Cottage industries are tiny businesses with tons of regulations for the newbie. Research first to avoid regret.
So you knit an awesome afghan/bake a great cake/whittle a beautiful headboard. Wanna start a business? Sure! Do what you love, and you’ll never work a day again in your life, right? But starting a business requires money. Which you don’t have. Or you wouldn’t need to start a business.
There exists, in the good ol’ U.S. of A., a business type called a ‘cottage industry’. It’s basically a sole-proprietorship that you run out of your home. Sounds perfect, right? Let’s roll! I’ll start today!
Not so fast. Business in this country is regulated, heavily in some cases. There is a set of laws involving cottage industries, and pleading ignorance will not keep you from being heavily fined or shut down if you’re found in violation. Laws vary from place to place, so check your state, county and city websites for the particulars. But the most common issues concern what you make and where you make it.
As mentioned, cottage industries are run from the home. But that’s not all there is to it. First, you have to check with the city to make sure your home is zoned for cottage industry (which is entirely separate from being zoned for business or residential use). Then, you have to check with your neighborhood association to make sure they’ll allow signage, the expected traffic, and everything else that comes along with business.
Will customers come to your home? Better have ample parking. Many places require that no more than 25 percent of your home’s square footage may be used for business purposes. Plan on selling food? Your kitchen usually has to be separated from the rest of the house and kept in Health Department-approved cleanliness.
Depending upon where you live, you may have to get a business license for your cottage industry. At the very least, you’ll have to register a fictitious name, unless you are doing business under your full, legal name. Even if local laws don’t require a business license, some other sales outlets do – many trade shows, fairs and green markets require your business to be fully registered before you can purchase a booth.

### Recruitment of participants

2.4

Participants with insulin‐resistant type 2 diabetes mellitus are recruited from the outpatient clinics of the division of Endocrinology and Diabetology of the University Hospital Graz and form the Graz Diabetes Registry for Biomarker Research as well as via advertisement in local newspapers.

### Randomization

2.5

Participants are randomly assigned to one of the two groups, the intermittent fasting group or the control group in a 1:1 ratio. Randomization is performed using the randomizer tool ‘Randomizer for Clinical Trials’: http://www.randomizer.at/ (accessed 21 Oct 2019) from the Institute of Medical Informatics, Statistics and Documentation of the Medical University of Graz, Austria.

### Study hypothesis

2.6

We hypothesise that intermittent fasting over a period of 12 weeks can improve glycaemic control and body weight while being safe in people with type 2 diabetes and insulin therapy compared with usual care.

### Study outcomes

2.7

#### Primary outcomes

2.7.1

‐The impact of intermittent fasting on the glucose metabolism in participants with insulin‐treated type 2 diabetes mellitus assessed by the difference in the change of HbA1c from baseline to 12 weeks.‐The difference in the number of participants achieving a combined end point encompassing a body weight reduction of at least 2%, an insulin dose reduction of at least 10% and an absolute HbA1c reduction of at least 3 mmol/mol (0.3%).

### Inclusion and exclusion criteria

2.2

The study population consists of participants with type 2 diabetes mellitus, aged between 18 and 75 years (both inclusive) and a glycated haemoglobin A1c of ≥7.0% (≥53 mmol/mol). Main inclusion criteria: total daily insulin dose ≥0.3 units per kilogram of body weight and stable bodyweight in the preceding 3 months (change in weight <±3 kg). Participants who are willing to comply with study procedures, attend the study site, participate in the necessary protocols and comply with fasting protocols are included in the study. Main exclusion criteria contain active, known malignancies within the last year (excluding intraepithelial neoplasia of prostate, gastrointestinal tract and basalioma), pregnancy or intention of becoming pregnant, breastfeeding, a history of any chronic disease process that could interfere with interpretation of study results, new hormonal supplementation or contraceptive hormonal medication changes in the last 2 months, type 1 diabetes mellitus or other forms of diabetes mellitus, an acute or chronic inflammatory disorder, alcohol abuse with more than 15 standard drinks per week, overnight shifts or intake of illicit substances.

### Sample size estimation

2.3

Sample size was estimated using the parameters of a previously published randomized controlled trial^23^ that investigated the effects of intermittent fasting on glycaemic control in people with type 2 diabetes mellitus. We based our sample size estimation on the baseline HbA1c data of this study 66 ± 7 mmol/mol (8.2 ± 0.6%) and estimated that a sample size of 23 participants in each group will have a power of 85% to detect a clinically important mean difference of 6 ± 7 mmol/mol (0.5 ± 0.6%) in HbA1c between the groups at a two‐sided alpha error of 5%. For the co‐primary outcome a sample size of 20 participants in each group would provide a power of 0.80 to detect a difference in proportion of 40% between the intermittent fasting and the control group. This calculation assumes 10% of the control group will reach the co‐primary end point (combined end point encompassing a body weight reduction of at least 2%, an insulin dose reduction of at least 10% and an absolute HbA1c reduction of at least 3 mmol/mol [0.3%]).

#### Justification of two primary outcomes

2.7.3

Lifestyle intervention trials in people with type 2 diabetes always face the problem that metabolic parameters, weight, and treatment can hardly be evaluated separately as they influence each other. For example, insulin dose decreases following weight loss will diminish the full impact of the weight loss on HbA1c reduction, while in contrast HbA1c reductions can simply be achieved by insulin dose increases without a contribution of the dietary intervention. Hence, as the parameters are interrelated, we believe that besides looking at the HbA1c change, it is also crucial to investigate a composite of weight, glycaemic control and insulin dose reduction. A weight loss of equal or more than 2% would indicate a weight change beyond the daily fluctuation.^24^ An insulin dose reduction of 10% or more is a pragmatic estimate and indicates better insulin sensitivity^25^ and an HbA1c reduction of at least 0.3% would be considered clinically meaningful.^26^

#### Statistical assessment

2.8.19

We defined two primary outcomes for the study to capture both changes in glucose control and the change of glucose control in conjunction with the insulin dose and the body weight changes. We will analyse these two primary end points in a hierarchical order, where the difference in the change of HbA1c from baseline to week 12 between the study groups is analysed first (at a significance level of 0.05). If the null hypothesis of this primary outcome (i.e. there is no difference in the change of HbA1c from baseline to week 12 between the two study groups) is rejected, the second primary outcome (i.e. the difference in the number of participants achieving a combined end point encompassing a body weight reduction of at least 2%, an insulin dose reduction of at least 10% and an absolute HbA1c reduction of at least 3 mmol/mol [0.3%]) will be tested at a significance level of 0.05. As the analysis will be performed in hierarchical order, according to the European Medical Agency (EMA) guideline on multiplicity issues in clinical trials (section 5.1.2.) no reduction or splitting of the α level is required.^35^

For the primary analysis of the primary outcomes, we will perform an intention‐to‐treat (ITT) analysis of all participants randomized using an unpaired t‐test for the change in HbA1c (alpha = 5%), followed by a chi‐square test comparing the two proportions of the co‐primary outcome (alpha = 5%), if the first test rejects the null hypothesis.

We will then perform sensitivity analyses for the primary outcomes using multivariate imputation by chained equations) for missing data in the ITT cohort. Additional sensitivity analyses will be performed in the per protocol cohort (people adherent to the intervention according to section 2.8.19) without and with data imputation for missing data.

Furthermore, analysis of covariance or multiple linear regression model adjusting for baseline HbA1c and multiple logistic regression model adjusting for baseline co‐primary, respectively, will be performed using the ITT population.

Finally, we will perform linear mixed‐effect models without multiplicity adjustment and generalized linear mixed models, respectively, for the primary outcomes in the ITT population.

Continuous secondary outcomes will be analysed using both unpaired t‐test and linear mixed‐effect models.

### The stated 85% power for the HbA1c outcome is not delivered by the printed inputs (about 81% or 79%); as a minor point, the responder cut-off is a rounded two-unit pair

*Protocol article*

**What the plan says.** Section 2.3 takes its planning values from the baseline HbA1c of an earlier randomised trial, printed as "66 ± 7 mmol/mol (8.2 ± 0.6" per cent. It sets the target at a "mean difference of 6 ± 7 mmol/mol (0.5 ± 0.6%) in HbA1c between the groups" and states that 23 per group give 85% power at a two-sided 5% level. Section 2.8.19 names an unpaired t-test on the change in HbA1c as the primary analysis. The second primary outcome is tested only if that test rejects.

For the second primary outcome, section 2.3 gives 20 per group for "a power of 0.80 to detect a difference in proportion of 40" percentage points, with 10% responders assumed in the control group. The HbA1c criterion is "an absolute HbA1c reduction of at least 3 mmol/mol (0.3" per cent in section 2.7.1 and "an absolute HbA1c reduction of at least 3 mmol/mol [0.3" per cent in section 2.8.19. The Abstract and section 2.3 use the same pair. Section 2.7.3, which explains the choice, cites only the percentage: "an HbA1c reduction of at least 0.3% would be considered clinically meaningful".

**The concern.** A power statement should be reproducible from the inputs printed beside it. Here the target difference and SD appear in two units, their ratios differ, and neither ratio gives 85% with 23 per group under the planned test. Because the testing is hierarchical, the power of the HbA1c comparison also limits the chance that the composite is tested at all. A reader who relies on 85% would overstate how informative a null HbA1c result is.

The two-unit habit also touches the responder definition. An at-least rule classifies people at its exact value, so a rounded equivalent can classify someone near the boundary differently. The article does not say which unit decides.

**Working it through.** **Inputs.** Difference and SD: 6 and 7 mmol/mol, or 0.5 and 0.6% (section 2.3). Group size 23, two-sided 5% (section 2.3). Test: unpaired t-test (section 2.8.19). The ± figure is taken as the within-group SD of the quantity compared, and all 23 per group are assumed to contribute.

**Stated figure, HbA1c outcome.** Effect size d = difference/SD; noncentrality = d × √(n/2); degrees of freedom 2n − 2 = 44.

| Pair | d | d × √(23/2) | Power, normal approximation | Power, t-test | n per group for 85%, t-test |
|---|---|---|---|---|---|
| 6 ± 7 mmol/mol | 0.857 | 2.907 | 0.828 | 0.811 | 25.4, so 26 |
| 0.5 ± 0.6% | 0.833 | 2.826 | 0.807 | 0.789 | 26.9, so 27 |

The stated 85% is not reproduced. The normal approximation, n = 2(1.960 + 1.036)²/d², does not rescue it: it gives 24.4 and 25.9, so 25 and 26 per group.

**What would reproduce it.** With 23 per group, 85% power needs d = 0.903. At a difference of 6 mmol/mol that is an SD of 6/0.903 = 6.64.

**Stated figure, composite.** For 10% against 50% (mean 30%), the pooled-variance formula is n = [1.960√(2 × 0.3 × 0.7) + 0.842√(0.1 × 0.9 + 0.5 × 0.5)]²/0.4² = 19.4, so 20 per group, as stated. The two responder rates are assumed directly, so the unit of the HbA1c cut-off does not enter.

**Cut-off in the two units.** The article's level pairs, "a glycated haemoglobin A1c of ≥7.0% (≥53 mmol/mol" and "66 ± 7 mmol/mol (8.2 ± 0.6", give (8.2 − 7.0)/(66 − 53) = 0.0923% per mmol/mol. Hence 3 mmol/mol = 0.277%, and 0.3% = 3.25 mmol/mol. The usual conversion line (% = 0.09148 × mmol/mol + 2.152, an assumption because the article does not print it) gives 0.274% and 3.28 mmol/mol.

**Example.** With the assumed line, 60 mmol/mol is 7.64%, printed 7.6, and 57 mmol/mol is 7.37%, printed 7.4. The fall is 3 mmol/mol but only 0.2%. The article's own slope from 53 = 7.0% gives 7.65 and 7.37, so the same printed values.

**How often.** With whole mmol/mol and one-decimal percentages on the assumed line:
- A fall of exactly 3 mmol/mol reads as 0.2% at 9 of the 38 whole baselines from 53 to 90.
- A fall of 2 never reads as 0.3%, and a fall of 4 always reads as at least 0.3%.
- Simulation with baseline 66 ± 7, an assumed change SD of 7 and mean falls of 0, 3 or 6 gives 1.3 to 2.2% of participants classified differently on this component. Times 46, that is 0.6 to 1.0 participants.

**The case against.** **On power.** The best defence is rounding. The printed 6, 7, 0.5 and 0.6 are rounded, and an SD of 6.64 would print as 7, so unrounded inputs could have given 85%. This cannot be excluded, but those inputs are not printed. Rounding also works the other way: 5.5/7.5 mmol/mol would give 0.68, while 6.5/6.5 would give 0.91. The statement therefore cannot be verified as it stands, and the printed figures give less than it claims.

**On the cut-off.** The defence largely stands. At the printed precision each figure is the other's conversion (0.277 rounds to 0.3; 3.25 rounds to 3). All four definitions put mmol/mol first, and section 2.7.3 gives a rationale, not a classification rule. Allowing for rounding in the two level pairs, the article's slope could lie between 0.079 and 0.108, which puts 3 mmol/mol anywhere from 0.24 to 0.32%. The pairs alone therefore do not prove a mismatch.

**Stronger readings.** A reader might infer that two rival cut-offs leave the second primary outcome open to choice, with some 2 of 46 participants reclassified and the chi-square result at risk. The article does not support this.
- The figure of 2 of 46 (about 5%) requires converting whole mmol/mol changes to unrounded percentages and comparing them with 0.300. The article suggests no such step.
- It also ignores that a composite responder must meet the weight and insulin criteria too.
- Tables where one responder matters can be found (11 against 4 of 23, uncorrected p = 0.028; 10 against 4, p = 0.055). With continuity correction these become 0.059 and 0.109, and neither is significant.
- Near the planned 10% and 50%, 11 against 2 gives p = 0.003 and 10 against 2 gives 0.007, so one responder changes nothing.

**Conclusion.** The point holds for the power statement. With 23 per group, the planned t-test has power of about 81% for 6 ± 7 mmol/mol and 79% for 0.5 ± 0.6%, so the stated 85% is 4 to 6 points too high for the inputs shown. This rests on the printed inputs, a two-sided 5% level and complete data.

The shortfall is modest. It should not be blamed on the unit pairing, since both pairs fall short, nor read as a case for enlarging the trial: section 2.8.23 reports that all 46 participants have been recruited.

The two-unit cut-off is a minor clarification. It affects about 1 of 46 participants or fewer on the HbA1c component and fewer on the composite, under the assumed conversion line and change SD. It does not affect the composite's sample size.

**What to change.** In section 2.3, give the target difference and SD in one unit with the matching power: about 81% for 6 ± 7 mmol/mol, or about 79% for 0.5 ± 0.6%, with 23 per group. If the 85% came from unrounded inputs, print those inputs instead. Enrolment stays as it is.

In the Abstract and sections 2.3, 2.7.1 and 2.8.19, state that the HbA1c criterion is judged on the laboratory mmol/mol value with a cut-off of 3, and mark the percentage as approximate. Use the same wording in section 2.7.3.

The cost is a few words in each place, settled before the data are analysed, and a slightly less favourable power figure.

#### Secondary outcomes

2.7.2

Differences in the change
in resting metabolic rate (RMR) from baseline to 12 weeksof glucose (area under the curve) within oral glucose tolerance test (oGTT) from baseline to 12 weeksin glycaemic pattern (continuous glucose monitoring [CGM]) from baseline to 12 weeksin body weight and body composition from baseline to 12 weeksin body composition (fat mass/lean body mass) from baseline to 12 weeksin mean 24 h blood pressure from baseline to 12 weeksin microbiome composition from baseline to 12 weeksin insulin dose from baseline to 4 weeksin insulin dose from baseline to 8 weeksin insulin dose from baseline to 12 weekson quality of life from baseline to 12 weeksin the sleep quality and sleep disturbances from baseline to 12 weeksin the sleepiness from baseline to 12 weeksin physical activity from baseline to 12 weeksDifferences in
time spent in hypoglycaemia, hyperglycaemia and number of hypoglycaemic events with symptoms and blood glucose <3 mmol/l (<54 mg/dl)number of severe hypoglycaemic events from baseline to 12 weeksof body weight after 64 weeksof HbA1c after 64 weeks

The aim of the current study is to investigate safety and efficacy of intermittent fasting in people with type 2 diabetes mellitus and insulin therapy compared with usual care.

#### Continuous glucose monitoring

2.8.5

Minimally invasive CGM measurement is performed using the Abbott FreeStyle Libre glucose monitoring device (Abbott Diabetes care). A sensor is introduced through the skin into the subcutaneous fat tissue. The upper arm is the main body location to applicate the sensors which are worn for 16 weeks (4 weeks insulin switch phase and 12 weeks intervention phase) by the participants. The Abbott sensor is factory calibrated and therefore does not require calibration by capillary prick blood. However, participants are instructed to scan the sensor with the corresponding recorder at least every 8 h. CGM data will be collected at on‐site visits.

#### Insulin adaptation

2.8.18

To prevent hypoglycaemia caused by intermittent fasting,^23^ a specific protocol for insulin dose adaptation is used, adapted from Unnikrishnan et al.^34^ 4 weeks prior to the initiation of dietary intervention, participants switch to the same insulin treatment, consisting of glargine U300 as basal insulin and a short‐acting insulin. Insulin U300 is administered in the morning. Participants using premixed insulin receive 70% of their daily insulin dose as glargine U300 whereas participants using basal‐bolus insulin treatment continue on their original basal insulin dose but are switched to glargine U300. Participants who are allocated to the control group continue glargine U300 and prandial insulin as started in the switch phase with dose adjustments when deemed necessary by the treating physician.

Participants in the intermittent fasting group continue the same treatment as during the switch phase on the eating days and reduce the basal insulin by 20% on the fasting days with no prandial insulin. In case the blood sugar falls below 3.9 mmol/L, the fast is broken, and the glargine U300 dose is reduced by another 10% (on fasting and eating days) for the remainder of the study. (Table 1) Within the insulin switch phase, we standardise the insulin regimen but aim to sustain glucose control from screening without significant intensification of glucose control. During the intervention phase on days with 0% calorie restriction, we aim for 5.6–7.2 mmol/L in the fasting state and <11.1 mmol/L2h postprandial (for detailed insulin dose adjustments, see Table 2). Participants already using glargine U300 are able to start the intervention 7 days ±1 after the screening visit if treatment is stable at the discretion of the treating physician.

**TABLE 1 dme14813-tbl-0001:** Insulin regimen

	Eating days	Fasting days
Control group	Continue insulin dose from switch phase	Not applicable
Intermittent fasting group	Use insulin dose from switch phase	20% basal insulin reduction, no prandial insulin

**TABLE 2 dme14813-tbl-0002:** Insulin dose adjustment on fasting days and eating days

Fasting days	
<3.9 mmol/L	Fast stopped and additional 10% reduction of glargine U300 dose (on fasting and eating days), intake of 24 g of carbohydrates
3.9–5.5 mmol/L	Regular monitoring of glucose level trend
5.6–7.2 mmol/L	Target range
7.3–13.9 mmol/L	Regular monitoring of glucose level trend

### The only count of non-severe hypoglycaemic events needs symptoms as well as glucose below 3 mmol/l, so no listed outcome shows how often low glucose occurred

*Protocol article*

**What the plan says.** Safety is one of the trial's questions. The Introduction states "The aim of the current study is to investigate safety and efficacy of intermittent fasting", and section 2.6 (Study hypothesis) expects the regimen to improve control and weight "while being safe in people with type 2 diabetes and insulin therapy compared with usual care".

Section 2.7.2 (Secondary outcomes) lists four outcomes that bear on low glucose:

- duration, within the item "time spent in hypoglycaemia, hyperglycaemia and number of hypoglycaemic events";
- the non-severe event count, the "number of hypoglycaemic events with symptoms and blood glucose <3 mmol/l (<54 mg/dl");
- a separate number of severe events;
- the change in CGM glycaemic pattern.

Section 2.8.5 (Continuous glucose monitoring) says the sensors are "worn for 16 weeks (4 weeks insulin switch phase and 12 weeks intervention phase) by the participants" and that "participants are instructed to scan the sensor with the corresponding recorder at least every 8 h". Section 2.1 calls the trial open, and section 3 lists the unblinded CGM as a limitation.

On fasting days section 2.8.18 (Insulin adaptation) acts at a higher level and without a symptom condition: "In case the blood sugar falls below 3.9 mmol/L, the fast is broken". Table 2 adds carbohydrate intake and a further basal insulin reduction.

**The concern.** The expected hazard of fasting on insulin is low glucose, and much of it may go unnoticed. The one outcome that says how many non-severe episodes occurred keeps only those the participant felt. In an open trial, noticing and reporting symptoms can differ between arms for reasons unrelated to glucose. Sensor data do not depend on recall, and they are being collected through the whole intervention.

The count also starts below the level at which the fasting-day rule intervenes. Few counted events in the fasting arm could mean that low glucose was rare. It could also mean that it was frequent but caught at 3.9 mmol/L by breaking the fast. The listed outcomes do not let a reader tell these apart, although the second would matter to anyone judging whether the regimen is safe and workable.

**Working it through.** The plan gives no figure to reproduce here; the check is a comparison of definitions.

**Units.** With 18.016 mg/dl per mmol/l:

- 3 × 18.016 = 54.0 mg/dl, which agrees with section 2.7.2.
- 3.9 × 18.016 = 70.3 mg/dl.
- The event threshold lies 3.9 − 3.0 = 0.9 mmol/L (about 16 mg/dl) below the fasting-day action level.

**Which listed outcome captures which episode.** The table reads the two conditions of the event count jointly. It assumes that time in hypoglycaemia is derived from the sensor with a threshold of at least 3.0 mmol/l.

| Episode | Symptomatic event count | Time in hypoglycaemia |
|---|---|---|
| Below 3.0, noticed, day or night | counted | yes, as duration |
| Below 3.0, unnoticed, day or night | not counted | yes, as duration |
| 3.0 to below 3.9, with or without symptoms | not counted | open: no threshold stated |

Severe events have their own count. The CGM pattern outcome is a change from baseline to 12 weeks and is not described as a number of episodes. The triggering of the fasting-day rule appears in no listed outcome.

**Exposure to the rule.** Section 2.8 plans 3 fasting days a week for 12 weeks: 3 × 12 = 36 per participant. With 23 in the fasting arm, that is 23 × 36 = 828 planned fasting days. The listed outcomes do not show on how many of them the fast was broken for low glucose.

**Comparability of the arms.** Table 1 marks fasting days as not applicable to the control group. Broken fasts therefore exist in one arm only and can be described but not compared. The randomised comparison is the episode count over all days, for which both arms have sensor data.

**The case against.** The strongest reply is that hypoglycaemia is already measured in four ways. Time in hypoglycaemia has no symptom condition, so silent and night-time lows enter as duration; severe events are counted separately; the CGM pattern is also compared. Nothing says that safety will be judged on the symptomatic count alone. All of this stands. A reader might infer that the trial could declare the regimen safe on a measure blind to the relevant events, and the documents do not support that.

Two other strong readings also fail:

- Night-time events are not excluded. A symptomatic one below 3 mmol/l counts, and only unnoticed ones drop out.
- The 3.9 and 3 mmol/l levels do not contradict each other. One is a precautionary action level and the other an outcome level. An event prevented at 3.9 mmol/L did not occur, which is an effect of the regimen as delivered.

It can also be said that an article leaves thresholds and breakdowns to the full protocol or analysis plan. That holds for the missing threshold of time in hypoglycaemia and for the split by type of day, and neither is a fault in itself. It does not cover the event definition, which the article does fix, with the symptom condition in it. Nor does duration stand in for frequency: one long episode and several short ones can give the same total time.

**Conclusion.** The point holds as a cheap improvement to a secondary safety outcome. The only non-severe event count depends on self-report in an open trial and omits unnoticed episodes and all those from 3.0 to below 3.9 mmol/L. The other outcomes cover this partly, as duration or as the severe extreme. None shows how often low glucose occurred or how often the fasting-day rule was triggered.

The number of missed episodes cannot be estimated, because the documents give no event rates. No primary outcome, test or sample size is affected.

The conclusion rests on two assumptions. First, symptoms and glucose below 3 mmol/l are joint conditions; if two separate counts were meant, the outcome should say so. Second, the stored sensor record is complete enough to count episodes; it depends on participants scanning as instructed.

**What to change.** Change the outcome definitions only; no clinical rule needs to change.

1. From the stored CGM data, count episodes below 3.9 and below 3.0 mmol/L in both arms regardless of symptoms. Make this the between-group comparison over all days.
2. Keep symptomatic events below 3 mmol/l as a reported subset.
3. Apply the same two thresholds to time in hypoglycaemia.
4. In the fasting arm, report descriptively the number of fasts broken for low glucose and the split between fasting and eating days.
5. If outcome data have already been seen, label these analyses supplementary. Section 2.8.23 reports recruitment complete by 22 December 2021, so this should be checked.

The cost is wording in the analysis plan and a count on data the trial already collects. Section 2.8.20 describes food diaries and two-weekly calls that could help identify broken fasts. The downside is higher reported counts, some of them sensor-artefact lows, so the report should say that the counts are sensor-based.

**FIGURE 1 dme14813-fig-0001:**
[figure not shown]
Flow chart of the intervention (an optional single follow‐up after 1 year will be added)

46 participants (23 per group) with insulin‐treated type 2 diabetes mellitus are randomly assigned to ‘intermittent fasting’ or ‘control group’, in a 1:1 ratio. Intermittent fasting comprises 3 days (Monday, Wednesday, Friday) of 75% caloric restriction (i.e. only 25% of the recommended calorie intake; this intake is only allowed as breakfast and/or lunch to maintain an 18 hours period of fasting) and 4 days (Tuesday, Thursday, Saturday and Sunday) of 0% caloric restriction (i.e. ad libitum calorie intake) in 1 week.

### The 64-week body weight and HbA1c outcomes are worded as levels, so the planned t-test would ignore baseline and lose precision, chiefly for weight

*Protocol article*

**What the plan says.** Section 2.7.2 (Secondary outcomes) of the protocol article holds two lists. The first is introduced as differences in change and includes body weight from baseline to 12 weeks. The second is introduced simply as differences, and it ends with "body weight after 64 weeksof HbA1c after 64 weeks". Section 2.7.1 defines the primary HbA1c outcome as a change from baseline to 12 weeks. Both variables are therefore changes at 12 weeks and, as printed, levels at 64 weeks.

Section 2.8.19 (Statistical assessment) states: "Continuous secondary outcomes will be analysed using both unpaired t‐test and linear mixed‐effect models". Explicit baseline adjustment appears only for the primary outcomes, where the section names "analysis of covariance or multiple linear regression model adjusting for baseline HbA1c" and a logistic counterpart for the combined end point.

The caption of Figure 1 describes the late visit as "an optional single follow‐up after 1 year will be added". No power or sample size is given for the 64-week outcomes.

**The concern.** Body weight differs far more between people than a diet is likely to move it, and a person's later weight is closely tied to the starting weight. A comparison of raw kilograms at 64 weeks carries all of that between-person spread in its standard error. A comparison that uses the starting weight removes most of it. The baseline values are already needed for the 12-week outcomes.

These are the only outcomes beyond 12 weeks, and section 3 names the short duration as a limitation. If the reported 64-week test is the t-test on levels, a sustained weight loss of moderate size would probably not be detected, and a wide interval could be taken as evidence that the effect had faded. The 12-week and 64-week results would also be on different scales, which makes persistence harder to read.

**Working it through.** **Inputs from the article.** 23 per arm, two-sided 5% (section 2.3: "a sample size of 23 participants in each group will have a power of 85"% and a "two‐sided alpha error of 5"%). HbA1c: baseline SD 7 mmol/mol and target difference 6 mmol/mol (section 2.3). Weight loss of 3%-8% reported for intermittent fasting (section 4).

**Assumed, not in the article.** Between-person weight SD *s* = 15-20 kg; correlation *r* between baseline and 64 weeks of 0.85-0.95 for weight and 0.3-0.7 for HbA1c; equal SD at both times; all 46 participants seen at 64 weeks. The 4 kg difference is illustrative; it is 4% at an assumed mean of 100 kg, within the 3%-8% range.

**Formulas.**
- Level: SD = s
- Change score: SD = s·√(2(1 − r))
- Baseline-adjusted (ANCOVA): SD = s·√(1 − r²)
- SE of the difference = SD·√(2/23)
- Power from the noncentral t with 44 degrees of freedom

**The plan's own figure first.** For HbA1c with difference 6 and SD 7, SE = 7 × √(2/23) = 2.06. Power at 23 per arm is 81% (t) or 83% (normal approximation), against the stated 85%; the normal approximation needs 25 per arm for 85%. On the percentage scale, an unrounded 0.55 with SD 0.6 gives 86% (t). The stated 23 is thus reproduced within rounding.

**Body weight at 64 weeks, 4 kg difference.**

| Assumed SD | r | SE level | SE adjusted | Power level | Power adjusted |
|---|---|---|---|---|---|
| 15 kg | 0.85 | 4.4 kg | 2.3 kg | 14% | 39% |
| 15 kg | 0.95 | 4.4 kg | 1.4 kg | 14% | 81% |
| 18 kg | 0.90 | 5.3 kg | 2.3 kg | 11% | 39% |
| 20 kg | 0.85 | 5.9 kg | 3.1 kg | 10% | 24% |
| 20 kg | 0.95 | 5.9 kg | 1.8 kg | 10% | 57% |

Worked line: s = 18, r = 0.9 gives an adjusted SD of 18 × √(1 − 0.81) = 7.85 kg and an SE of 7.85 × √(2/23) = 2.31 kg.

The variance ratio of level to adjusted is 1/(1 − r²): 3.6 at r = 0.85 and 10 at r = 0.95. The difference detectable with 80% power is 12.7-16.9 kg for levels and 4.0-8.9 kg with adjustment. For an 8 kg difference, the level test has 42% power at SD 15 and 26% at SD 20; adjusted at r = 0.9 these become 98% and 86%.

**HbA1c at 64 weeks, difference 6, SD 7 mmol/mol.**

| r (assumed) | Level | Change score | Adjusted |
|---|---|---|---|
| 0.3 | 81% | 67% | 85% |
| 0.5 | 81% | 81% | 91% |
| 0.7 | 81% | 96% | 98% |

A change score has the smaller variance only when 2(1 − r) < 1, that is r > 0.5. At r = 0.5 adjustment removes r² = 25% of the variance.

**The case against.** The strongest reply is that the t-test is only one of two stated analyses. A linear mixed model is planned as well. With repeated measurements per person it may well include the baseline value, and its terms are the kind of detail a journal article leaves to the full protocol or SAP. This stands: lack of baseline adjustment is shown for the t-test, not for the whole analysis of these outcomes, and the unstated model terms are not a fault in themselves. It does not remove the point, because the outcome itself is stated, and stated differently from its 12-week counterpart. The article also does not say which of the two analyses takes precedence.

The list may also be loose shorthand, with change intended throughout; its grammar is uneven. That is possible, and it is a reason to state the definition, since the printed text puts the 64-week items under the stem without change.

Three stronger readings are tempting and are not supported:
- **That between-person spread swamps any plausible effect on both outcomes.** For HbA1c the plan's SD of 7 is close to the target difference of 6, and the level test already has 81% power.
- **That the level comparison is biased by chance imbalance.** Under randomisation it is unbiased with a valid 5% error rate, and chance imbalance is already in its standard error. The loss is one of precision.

Don’t forget insurance! Liability insurance is a biggie. If customers will be coming to your home, speak to your home insurance rep to be sure you’re still covered.
If you are producing food, you need to run your home kitchen like a professional kitchen. That means that Fluffy and Fido are no longer allowed in, and anyone who even stands near a prep area must wear a hair covering. In some places, you may even need to install special equipment (like the triple sink) that is used ONLY for your business, not family-related cooking.
Even if you’re not producing food, you may need additional equipment or permits if you use hazardous materials in the construction of your product – and we’re not talking uranium, here. Spray paint? Spray booth. Smelly glue? Vent hood. Welding? Not in this neighborhood, buddy.
If you’re producing non-hazardous, non-food items, you’re probably okay. But bakers beware – there’s a whole mess of laws that govern what foods can and cannot be sold from a cottage industry. Baked goods are generally okay, as long as they don’t contain dairy as the main ingredient. Jams and jellies are usually fine, but not if they’re canned – home canning requires a whole other set of permits and inspections, and usually requires special equipment to ensure sterility.
Suddenly, starting your itty-bitty business just got intimidating. And if you become moderately successful, cottage industry laws will no longer apply – that’s right, after all this work, if you make over a certain dollar amount in sales, you qualify as a ‘real’ business and must redo the entire licensing/insuring/equipping process over again to a new set of rules. Oh yeah, and you have to find an appropriately-zoned place to do it, too, because you can no longer use your house.
That said, don’t let the legal stuff scare you. Invest a bit of money to hire a CPA who knows cottage industry law – it’s worth it in the long run. And when you finally do succeed in launching your afghan/cake/furniture empire, it’s the best feeling in the world.